Day 39: Vesuvius, VA to Troutville, VA - Between the Ends of America - CycleBlaze

May 21, 2011

Day 39: Vesuvius, VA to Troutville, VA

The cook and all the old timers eating breakfast at Gertie's wish me a safe trip as I make my way to the door. I ride north out of town and get a wave, a honk, and sometimes both from passing drivers. I'm in a part of the country where men drive trucks with their dog sitting next to them in the middle of the bench seat, both with their eyes fixed on the road ahead, while a gun rack holding a rifle or two hangs behind their heads in the back window.

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A mile and a half out of Vesuvius the road comes to a T. On the opposite side of the intersection, mixed in with a bunch of highway and interstate signs, sits the marker I've been waiting years to see:

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I rode a portion of the TransAmerica Trail heading east at the end of the Blue Ridge Parkway, but now I'm on the route on for real. I'll use it through the rest of Virginia and then off and on through parts of Kentucky, Illinois, Missouri, Kansas, Colorado, Wyoming, and Montana. Just like when I visited the Cookie Lady and the Bike House, joining up with the TransAm drives home the fact that after all the years of waiting I'm finally crossing the country by bike.

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Under a nearly cloudless sky I ride slowly up and then down rolling hills, past cows, barns, country homes, and a few wineries. The route's quiet enough that I fly down a hill and around a corner and come upon a dog laying in the sun in the middle of the road. Farther on, fields of tall grass sit both to my left and right and make the rising and falling countryside look fuzzy and soft. It's spectacular riding. For four years I dreamed of riding the TransAm in Virginia on a day exactly like this. Now it's here and it's every bit as incredible as I imagined and hoped.

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I drop into Lexington, past the campuses of the Virginia Military Institute and Washington & Lee University. It's an orgy of red brick, white columns, arched windows, church spires, and decorations that call out, "Hey, look at me, I'm historical." I pull up to a sandwich shop and grab a spot on the front porch, where I watch students, parents and locals walk past. Every few minutes a horse-drawn carriage shuffles by with two horses harnessed side-by-side, a driver sitting directly behind them, and three rows of oversized tourists in polo shirts and flower-printed blouses. Everyone looks a little uncomfortable and not quite entertained.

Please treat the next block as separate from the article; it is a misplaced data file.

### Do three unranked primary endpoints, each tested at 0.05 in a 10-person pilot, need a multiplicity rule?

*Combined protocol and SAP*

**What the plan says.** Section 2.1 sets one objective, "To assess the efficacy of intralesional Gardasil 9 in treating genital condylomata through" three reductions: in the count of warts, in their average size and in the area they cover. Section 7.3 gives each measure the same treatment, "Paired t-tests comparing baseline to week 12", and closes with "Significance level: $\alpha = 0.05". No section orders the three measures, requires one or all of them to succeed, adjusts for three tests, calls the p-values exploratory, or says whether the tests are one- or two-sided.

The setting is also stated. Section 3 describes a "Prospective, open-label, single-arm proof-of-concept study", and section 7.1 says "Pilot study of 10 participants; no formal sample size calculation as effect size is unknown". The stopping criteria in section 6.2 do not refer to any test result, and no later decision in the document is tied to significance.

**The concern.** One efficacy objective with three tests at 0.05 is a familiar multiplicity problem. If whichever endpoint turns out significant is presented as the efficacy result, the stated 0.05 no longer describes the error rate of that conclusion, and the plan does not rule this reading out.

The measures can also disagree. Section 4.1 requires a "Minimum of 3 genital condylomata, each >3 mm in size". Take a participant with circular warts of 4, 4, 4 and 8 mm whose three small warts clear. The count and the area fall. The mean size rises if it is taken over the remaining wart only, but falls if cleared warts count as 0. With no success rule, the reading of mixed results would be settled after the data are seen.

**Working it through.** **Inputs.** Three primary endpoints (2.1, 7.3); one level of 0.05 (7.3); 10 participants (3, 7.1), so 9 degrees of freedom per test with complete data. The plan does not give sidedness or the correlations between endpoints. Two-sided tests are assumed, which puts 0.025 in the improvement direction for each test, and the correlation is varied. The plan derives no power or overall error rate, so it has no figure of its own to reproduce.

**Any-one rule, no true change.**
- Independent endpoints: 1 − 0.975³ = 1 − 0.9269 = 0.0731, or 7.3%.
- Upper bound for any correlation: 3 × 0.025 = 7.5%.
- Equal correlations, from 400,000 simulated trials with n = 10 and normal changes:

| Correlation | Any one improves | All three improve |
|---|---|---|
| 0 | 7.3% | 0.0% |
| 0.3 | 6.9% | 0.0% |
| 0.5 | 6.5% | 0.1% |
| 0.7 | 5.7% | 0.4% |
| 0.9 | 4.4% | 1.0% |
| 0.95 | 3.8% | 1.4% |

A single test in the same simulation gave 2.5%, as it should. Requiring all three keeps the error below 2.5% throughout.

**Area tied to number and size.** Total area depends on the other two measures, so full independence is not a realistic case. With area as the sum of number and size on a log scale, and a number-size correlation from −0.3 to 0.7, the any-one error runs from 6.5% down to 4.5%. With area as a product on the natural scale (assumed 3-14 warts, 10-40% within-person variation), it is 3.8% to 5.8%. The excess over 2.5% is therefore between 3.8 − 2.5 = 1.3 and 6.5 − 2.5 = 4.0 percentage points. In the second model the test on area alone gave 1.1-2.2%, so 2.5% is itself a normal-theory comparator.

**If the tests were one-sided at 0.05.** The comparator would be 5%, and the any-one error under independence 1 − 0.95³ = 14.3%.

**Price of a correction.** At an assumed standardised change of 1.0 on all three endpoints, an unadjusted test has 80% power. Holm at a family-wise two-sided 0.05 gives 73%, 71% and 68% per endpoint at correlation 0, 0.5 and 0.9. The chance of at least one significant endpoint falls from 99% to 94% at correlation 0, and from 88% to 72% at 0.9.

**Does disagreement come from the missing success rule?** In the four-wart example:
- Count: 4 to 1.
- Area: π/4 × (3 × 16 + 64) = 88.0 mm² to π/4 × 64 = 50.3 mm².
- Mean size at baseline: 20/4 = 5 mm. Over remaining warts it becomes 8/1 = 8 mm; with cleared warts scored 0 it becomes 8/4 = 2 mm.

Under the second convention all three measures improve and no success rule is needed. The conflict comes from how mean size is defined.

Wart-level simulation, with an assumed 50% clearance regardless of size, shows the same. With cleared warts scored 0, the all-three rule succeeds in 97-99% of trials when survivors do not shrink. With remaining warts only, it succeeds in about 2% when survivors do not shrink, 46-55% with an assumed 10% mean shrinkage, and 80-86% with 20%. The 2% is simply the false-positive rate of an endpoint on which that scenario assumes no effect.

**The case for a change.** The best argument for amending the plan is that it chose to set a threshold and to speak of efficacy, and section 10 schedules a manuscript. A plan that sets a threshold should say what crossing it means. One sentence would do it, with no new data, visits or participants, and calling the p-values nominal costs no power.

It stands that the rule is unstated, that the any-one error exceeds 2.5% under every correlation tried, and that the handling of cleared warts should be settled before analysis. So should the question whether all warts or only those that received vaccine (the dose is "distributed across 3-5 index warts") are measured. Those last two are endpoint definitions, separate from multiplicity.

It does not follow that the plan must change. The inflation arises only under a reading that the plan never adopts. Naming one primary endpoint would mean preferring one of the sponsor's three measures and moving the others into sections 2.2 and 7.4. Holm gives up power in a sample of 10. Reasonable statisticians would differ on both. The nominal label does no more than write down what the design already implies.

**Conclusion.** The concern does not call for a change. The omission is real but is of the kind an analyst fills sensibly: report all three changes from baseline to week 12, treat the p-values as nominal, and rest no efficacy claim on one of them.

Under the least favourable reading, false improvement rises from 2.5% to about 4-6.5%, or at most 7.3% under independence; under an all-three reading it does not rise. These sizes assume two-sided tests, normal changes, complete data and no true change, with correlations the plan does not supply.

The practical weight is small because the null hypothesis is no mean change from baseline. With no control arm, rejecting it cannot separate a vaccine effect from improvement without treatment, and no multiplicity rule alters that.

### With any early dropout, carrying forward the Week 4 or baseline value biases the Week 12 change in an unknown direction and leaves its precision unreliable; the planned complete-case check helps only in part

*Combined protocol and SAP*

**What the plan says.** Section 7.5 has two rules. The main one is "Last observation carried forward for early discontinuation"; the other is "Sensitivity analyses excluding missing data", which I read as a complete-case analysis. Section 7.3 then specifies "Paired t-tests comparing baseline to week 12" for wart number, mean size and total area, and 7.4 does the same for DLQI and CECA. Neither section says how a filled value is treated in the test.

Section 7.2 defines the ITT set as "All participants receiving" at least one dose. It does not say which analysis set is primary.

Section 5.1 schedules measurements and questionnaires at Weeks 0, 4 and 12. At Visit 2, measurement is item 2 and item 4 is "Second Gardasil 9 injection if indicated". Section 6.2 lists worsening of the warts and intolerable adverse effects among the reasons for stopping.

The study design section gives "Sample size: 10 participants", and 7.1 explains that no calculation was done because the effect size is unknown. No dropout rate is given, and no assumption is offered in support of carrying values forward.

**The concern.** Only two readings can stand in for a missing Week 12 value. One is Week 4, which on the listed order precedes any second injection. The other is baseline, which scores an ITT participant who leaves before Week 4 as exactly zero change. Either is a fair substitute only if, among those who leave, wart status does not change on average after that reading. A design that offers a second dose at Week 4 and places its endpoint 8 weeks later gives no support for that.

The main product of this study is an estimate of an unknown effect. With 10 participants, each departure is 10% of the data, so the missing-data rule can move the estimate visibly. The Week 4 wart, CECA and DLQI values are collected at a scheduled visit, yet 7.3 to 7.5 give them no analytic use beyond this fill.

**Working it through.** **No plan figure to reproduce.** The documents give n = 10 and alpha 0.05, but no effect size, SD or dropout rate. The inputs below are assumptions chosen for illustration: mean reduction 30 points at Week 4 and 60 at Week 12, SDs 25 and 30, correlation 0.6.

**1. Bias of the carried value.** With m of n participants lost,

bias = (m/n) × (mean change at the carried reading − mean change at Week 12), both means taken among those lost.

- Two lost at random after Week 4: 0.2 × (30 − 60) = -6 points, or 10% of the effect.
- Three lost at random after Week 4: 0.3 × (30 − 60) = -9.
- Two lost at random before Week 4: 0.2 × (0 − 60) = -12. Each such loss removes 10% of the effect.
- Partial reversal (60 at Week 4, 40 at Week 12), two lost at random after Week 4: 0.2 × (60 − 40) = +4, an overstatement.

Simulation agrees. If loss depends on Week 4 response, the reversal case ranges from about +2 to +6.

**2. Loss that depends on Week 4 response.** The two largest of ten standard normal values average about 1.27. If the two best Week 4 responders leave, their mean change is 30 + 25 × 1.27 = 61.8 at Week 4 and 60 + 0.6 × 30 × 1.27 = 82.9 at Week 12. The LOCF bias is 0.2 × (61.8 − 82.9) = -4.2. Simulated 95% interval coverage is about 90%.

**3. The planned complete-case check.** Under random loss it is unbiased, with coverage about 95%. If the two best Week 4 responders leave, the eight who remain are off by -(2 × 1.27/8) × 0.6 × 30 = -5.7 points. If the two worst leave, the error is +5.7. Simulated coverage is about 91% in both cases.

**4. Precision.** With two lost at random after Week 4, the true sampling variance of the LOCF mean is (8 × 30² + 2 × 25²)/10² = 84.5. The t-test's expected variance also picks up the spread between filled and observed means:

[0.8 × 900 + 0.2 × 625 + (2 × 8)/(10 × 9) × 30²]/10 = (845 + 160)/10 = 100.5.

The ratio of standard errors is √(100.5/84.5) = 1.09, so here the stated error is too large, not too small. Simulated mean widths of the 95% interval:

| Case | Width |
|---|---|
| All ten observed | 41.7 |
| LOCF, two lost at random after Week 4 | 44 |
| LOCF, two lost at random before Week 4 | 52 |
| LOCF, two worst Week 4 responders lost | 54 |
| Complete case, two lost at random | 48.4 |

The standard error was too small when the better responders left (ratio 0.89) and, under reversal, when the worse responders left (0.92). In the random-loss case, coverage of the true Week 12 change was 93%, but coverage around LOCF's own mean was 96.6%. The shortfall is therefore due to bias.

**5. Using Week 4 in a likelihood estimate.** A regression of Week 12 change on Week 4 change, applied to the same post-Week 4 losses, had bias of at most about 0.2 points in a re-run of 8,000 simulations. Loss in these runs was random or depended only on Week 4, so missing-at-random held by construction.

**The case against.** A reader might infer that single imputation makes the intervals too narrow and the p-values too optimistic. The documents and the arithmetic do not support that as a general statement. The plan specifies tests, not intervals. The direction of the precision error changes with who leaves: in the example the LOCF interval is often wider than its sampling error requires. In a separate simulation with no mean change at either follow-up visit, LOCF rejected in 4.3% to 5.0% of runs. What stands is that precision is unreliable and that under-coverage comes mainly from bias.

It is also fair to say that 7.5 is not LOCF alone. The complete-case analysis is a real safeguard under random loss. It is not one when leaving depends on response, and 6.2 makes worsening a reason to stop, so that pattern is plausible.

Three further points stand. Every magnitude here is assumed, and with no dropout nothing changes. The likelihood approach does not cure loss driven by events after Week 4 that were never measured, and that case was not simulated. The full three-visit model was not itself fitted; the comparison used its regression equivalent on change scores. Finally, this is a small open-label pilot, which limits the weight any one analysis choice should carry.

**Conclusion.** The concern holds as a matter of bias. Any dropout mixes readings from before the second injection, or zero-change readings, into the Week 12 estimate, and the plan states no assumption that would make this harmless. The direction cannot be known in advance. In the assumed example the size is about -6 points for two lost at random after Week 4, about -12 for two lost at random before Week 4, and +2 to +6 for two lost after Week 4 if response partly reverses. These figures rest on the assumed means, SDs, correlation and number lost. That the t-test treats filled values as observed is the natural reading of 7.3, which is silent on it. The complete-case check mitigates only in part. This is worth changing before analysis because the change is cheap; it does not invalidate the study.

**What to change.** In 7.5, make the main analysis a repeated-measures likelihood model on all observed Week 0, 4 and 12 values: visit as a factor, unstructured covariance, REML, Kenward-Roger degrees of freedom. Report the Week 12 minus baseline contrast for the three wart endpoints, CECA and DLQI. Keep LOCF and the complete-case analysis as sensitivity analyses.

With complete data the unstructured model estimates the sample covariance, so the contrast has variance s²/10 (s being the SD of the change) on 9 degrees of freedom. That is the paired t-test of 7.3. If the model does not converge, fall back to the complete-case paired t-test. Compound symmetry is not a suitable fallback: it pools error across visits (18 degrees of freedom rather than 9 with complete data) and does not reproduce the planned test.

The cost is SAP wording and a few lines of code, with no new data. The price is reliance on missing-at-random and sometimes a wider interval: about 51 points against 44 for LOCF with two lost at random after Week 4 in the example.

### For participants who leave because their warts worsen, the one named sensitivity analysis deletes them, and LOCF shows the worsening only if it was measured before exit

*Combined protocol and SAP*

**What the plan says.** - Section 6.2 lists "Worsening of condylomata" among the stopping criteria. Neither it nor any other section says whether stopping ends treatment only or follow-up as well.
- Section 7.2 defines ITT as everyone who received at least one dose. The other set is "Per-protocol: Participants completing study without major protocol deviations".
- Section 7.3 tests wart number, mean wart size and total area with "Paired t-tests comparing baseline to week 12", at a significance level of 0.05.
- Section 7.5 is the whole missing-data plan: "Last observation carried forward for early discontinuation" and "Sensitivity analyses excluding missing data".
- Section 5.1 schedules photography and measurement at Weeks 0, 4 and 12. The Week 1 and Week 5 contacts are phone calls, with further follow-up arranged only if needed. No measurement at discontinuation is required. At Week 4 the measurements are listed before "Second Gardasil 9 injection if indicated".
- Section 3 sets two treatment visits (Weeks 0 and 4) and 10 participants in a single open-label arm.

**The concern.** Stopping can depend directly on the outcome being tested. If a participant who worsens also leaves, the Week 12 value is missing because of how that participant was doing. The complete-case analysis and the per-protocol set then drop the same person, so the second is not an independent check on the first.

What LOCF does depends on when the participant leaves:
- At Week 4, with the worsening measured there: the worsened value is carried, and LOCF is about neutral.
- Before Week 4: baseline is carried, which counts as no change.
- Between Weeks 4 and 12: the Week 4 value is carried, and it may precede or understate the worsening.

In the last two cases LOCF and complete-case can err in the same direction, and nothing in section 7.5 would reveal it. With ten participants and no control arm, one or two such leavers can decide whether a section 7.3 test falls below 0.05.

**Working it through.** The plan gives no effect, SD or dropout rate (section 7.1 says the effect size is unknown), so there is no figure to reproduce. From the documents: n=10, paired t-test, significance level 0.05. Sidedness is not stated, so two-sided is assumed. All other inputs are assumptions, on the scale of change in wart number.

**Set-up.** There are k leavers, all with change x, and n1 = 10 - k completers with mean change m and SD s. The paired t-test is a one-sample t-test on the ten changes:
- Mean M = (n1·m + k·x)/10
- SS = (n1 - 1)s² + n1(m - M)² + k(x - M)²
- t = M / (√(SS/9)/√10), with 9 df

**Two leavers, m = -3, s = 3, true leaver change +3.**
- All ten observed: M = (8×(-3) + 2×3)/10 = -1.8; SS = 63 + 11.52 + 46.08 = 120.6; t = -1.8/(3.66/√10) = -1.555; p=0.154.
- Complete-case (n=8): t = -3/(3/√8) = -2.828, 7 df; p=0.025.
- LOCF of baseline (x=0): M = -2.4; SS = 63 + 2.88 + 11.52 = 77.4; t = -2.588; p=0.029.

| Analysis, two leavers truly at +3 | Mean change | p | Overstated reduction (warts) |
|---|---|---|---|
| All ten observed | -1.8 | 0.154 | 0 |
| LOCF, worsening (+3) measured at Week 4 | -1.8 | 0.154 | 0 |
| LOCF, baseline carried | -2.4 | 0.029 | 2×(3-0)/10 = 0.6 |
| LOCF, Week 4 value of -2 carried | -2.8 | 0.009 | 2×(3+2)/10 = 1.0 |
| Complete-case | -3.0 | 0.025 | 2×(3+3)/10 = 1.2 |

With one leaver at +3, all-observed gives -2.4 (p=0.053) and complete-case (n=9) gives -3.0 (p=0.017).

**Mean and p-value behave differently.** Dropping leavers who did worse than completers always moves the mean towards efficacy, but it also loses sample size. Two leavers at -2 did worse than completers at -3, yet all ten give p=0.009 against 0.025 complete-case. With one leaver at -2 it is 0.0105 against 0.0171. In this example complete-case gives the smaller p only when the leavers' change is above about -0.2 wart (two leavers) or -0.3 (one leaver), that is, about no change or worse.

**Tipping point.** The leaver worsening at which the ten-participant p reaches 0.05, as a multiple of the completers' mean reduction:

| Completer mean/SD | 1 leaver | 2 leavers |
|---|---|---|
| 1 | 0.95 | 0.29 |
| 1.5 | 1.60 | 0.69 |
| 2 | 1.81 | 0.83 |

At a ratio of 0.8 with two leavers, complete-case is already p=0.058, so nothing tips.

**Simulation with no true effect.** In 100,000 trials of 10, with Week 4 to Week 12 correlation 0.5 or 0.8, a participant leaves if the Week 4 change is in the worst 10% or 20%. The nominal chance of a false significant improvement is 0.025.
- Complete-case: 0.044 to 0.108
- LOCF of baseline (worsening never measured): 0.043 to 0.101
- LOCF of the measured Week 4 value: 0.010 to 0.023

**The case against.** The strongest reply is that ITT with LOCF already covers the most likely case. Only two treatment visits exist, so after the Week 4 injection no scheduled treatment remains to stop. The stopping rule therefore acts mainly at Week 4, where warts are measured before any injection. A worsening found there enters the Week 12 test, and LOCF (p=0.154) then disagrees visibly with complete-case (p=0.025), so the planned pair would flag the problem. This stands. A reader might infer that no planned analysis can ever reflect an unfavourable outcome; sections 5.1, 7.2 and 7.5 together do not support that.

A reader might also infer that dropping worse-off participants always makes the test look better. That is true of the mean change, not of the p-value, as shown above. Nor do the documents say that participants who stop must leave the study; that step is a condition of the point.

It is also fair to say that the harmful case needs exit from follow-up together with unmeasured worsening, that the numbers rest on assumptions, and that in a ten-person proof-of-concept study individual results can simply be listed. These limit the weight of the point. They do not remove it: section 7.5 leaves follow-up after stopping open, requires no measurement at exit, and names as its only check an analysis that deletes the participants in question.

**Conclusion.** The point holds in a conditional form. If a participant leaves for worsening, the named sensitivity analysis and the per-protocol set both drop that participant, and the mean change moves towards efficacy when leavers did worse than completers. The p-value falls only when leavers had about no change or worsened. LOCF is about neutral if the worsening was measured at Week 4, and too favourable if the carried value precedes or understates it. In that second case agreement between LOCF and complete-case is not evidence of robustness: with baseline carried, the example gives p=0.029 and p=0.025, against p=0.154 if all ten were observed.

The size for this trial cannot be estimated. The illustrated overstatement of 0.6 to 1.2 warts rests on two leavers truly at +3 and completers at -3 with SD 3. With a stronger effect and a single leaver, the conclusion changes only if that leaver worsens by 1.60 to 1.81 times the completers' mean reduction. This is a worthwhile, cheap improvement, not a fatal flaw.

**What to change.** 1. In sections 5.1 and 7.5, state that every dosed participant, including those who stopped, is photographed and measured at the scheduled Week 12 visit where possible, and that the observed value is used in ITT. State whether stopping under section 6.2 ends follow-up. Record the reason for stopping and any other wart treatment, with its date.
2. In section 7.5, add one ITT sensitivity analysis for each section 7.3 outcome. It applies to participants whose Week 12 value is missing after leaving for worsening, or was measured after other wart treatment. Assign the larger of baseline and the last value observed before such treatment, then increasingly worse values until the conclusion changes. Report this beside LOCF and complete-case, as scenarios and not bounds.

Bob sits at the table next to me. He does catering work at one of the colleges in town, and between graduations and other events he's been working 60-hour weeks lately. This morning he's taking a break with a smoke and a drink. He's probably in his 50s but it's difficult to tell—he's got the scratchy voice and creased face of someone who's lived a hard life. All of the teeth along the top of his mouth are missing. We talking about traveling, both my trip and the two-and-a-half years he spent hitchhiking around America back in the 1980s. He says Wyoming's the most amazing place he's ever seen, with its sweeping hills, huge herds of grazing cattle, and mile after mile of wide open spaces. I tell him I can't wait to get there.

Awful songs from Christina Aguilera, Savage Garden, and Hootie and the Blowfish play most of the time while we talk, but when Bob Seger and Rolling Stones start playing over the speakers he sings along. Bob hasn't been in town long, but he's already a popular guy. At least five people stop in and say hello or wave from the street in our half-hour together.